“He was a hard man, a tough man, and I always remember he once said to me ‘The most frightened I was, we were lost in the fog and all the bloody works had gone, couldn’t get it back, navigation and so on’. And he said ‘I prayed to God, hard, and he looked after me’. And he got back. That was a training mission.”
It’s why Flt Lt Bridger’s letter remains so special to Peter Scudamore, more so after he was riding in New Zealand and a stranger knocked on the weighing room door. It was his grandfather’s navigator. “We talk about bravery today – but it’s absolutely nothing to what they did,” he tells The Yorkshire Post. “That letter is my proudest possession of any Scudamore.
“When that man says my grandfather made him ‘proud to be an Englishman’, that’s bravery and it’s important these stories are told. My grandfather was from a generation who spoke very little about the war. It shows how lucky we all are.”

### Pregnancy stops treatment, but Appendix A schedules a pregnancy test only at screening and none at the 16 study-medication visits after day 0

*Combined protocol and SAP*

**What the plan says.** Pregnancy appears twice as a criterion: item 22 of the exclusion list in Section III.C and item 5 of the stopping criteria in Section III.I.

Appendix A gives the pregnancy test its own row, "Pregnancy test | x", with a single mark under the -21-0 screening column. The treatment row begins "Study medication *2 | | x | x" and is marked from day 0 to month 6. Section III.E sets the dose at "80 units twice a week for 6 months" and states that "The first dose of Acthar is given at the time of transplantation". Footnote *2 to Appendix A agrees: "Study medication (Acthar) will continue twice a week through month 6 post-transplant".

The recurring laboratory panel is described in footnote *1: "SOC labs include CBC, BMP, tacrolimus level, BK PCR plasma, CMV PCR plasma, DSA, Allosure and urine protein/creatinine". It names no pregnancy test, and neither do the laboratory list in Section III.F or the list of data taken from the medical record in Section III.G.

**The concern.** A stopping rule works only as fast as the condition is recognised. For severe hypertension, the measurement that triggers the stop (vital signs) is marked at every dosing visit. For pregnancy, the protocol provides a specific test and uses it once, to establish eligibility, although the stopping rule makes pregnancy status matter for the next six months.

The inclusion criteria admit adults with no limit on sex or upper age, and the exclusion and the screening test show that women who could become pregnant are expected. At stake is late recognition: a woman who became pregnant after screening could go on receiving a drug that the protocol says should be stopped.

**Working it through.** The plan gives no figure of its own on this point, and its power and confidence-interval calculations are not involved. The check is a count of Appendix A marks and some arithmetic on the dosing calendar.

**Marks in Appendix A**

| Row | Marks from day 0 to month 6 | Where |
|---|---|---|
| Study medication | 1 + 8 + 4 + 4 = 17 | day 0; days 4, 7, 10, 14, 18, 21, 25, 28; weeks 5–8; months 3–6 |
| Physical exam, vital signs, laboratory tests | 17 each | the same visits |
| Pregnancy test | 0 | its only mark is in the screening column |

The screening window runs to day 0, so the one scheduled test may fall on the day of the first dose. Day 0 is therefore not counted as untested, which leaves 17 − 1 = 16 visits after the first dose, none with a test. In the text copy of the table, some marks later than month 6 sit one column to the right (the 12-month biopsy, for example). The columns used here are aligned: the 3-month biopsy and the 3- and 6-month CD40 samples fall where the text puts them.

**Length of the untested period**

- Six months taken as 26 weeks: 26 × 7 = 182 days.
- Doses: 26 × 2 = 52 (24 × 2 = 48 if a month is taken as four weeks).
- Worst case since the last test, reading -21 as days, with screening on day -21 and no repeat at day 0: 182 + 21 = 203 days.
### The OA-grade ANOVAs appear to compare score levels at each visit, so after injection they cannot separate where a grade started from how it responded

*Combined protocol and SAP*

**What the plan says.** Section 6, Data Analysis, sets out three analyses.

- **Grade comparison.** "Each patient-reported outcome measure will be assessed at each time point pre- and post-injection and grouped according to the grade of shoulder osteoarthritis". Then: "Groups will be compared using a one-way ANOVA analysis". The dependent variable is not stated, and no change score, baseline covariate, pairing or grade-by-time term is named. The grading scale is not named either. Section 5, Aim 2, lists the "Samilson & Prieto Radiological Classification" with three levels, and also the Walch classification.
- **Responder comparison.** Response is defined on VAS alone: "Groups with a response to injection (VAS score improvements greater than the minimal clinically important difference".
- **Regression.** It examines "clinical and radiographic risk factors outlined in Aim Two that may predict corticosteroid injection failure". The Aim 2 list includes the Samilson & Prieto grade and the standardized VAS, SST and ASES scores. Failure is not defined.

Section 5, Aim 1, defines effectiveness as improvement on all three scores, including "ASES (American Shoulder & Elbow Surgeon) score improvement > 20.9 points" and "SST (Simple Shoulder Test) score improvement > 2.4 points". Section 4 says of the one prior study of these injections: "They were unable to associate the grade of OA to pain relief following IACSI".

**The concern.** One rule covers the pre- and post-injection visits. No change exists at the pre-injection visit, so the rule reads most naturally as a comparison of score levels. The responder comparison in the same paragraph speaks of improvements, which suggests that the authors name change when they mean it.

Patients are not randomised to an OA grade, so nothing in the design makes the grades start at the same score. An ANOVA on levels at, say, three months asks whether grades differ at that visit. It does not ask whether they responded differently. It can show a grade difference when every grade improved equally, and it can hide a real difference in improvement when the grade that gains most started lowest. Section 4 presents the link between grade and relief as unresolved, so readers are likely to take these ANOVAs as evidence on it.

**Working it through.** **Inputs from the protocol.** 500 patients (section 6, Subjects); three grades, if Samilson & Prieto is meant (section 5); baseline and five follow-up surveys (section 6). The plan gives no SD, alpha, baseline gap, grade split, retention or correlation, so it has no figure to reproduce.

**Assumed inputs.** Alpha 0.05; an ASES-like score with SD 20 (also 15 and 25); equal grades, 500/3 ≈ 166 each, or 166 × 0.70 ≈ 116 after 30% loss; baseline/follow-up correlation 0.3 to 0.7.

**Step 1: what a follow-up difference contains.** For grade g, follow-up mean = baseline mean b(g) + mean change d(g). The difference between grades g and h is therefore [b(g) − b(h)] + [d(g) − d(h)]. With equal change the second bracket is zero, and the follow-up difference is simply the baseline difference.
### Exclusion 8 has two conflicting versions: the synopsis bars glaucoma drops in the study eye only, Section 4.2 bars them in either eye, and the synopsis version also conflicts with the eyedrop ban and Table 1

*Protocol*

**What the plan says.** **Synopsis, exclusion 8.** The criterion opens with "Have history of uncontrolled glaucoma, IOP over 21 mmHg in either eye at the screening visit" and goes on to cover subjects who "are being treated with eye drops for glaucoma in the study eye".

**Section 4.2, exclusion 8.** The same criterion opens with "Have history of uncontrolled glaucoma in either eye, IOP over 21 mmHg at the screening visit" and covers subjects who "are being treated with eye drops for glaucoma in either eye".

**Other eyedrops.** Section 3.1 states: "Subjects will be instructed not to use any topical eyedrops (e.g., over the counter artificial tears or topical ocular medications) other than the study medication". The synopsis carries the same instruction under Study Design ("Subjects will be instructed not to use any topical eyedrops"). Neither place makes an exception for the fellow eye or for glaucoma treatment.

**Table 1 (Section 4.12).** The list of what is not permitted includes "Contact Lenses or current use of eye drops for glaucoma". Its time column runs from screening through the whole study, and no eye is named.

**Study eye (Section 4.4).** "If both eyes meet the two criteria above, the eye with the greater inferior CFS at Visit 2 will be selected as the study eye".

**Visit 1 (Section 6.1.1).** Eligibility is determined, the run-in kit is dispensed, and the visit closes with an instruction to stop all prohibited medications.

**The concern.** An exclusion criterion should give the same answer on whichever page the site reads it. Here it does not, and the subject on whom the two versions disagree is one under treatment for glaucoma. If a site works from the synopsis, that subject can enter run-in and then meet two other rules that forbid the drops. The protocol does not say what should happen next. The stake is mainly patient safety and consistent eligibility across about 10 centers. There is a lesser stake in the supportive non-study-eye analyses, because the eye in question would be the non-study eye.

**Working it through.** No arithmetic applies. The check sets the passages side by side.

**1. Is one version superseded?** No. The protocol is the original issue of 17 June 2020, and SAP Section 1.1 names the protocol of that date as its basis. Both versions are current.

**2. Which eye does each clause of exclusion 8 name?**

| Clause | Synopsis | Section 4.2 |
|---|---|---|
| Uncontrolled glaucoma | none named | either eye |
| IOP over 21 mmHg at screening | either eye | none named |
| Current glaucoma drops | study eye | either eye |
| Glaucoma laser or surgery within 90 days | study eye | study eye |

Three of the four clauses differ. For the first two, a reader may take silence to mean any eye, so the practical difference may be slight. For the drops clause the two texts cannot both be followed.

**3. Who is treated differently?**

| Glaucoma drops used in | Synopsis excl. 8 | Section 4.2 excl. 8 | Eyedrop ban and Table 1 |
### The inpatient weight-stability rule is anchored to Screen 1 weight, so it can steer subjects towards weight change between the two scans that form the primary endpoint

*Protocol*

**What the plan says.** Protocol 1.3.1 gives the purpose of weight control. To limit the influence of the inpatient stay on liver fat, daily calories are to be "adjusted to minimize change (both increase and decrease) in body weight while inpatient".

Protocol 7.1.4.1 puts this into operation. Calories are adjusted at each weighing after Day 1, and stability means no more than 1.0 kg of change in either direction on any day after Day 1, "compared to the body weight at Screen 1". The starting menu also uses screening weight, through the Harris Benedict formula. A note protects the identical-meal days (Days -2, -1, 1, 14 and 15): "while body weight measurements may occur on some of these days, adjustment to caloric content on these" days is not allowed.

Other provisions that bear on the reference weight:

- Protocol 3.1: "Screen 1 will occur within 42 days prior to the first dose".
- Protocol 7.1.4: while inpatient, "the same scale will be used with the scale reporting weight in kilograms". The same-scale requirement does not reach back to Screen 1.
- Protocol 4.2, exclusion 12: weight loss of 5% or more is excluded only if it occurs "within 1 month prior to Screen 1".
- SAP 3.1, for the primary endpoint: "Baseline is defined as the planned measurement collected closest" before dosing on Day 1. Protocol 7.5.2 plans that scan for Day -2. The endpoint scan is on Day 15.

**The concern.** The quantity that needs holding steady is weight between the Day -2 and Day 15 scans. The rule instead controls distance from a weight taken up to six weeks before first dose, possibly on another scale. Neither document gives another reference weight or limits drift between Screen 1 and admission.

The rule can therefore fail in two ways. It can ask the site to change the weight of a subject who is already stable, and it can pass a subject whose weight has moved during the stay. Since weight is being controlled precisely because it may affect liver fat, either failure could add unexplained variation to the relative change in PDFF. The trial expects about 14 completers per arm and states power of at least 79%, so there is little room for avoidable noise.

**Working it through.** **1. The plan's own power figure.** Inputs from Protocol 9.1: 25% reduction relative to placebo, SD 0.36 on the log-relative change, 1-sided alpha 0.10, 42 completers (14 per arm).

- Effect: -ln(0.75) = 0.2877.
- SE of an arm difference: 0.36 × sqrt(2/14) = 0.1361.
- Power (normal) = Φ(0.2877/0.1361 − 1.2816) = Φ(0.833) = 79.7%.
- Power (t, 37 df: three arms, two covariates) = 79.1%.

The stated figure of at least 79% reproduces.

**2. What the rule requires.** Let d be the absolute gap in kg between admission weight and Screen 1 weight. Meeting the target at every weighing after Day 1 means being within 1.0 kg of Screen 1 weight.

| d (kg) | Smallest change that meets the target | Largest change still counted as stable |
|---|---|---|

Though the outbreak of war denied Geoffrey Scudamore the chance to ride in the Grand National, his quietly- spoken son Michael did win the world’s greatest steeplechase in 1959, the last before the race was televised, on Oxo, and his grandson Peter, and his partner Lucinda Russell, teamed up to win last year’s race with One For Arthur who came from last to first.
The National is a recurring theme in an evocative book which reads like a conversation, over a pint, between three family members – all devoted to each other – who reminisce about racing from Michael Scudamore’s cavalier era when jockeys rode without helmets and would have alcoholic fortification before races, to his grandson Tom, so modest about his successes, being one of the first to wear a gum shield to lessen the risk of concussion in safety-first times.